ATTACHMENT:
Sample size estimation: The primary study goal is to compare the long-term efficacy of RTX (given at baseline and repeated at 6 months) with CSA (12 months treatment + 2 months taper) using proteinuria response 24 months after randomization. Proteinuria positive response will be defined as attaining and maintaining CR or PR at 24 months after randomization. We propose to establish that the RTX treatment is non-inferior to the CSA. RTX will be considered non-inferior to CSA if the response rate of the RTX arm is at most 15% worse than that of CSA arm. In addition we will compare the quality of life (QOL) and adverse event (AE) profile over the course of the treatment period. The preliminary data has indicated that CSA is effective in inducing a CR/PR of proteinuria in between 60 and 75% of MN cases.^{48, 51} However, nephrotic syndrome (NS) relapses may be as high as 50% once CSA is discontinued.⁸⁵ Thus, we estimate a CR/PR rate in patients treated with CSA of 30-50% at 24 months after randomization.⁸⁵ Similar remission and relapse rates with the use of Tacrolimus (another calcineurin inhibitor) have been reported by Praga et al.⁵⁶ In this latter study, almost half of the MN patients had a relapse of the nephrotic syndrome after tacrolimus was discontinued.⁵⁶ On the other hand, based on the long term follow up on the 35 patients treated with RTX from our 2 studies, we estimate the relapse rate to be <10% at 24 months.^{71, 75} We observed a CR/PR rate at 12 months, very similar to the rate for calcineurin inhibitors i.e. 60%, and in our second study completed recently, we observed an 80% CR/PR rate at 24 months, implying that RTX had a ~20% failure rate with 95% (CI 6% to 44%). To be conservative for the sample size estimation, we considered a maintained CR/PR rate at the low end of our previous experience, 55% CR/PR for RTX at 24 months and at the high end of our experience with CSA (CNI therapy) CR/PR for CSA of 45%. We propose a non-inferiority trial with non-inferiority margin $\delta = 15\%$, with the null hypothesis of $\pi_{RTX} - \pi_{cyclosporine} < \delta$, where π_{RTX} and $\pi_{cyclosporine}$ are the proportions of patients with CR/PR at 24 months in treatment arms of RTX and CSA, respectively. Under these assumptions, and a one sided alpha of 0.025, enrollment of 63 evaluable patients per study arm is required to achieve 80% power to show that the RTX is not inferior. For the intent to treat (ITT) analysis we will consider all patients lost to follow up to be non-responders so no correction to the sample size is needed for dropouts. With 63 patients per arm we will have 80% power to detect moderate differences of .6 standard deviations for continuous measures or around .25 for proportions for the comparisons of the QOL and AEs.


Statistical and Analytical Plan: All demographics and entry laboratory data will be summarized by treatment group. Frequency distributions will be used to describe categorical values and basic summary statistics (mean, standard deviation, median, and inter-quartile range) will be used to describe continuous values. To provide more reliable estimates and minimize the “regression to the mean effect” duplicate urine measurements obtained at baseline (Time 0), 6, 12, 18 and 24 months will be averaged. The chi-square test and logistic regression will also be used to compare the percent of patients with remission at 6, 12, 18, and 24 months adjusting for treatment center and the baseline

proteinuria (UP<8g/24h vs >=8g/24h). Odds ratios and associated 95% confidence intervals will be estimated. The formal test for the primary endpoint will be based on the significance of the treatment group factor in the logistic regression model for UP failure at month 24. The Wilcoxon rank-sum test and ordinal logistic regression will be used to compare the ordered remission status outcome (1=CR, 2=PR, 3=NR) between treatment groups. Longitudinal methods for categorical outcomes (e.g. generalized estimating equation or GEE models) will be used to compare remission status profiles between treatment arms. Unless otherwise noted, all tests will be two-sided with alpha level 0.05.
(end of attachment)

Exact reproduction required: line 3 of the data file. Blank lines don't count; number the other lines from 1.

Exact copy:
proteinuria (UP<8g/24h vs >=8g/24h). Odds ratios and associated 95% confidence intervals will be estimated. The formal test for the primary endpoint will be based on the significance of the treatment group factor in the logistic regression model for UP failure at month 24. The Wilcoxon rank-sum test and ordinal logistic regression will be used to compare the ordered remission status outcome (1=CR, 2=PR, 3=NR) between treatment groups. Longitudinal methods for categorical outcomes (e.g. generalized estimating equation or GEE models) will be used to compare remission status profiles between treatment arms. Unless otherwise noted, all tests will be two-sided with alpha level 0.05.